Before confronting a person with dementia with accusations of dangerous driving, it's helpful for caregivers to document incidents, to present a record of observations of driving behavior. The record should note time, date, place, and a brief description of the occurrence. Of course, a serious crash, traffic tickets for moving violations, scrapes and dents, and other physical evidence of accidents are indicators that driving needs to cease immediately.
A plan to gradually limit driving is preferable to a sudden halt. As part of the plan, caregivers can use a document such as one developed by The Hartford Insurance Company, called "The Agreement with My Family about Driving." This document involves the person with mild dementia while that person is still capable of sound reasoning and designates a person to be responsible for taking steps to curtail or stop driving when safety becomes an issue. Adopting a plan allows caregivers to have a course of action mapped out before a crisis occurs. Of course, not everyone with dementia will either agree to this plan or adhere to it. The Hartford also provides a "Warning Signs for Drivers with Dementia" worksheet to help document driving incidents.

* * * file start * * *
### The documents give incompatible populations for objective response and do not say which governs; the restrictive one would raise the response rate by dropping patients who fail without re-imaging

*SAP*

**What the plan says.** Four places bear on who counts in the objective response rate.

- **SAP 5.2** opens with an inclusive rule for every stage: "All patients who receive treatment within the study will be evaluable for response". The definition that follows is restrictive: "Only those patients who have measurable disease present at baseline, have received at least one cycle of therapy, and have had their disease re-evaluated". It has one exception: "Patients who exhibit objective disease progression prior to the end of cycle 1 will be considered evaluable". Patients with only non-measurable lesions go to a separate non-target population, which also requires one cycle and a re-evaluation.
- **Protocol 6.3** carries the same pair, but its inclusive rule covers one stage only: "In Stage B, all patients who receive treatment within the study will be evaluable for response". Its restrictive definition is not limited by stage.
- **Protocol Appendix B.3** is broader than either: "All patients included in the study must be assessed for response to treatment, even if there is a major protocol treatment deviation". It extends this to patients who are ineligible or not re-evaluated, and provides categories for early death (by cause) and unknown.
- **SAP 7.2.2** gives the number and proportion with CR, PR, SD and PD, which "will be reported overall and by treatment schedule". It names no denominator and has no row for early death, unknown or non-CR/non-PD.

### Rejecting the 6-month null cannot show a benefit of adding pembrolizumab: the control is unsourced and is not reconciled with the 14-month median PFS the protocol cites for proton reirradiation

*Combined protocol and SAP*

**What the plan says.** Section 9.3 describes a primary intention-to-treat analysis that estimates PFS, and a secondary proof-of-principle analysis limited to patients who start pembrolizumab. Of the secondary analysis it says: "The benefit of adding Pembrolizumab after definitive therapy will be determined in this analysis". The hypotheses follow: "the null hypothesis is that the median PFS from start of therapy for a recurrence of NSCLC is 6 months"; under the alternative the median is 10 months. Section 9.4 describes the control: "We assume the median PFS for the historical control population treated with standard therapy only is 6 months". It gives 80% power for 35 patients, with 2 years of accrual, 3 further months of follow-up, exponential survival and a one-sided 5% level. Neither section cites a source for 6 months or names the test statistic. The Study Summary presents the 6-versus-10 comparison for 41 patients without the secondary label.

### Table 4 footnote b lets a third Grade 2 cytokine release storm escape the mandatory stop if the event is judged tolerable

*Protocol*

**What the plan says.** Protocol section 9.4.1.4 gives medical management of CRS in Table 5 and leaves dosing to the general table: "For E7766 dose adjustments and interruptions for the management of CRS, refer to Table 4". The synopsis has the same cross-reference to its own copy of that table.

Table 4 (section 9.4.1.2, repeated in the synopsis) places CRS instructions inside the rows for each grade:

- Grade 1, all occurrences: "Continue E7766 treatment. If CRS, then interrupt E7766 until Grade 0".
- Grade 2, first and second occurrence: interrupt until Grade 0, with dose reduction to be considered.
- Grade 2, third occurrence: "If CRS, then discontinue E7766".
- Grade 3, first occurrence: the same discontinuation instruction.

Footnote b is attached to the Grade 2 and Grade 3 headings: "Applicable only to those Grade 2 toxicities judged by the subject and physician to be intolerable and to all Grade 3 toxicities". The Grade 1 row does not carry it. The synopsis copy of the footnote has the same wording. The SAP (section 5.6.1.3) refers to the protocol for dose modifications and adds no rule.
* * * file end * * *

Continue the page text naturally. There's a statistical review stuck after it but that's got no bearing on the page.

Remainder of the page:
Help from Professionals
When caregivers encounter opposition to pleas to stop driving, they can turn to professionals for help. Physicians, attorneys, care managers, financial planners, support groups, and the department of motor vehicles offer objective, third-party opportunities for guidance. A call to the State motor vehicle department to arrange for a driver's test is usually confidential. Attorneys and other planners can help by offering an objective assessment of driving skill, allowing the caregiver to defer to an expert's opinion.